The former CEO of American Senior Communities (ASC) was sentenced to nine and a half years in prison. ASC manages 70 Indiana nursing homes.
The CEO pleaded guilty to conspiracy to commit fraud, conspiracy to violate the anti-kickback statute, and money laundering. A second executive, the former COO, also pleaded guilty and was sentenced to 57 months in prison.
Both sentences involve a $19.4 million fraud and kickback scheme lasting six years. Here is how the scheme worked:
- The CEO asked vendors to inflate their bills and paid the excess to himself and to other defendants
- The CEO created shell companies who submitted phony bills to ASC
- The CEO asked vendors for kickbacks in exchange for ASC's business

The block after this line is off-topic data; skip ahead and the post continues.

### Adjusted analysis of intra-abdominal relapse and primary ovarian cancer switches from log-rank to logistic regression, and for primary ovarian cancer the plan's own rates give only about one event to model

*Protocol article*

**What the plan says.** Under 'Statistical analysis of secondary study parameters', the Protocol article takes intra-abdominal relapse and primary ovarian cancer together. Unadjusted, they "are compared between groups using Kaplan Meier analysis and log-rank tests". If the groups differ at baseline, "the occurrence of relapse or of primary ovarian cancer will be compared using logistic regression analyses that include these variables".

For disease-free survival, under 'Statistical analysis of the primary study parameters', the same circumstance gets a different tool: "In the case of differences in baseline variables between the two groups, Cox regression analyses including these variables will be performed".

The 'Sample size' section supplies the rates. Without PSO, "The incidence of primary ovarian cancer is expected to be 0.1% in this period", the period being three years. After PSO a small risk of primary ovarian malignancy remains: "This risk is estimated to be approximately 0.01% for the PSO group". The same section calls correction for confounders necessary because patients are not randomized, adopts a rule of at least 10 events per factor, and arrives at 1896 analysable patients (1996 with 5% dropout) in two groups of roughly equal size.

- The CEO took kickbacks in exchange for referring patients to a particular home health or hospice company
As a result of these arrangements, the CEO took home an extra $600,000 a year (on top of his $1,000,000 salary), which enabled him to spend millions on private jets, trips to Vegas, diamonds and gold bars, lakefront property, and political contributions.
In 2015, the CEO asked a vendor to increase its bill by 30% and pay the excess to one of his shell companies. Instead, the vendor went to the authorities.
The DOJ is serious about holding individuals criminally responsible for fraud and kickback schemes. This raises the stakes for individuals running healthcare organizations. When is the last time your executives and board members were trained on compliance? Do they understand kickbacks, and the potential civil and criminal liability attached?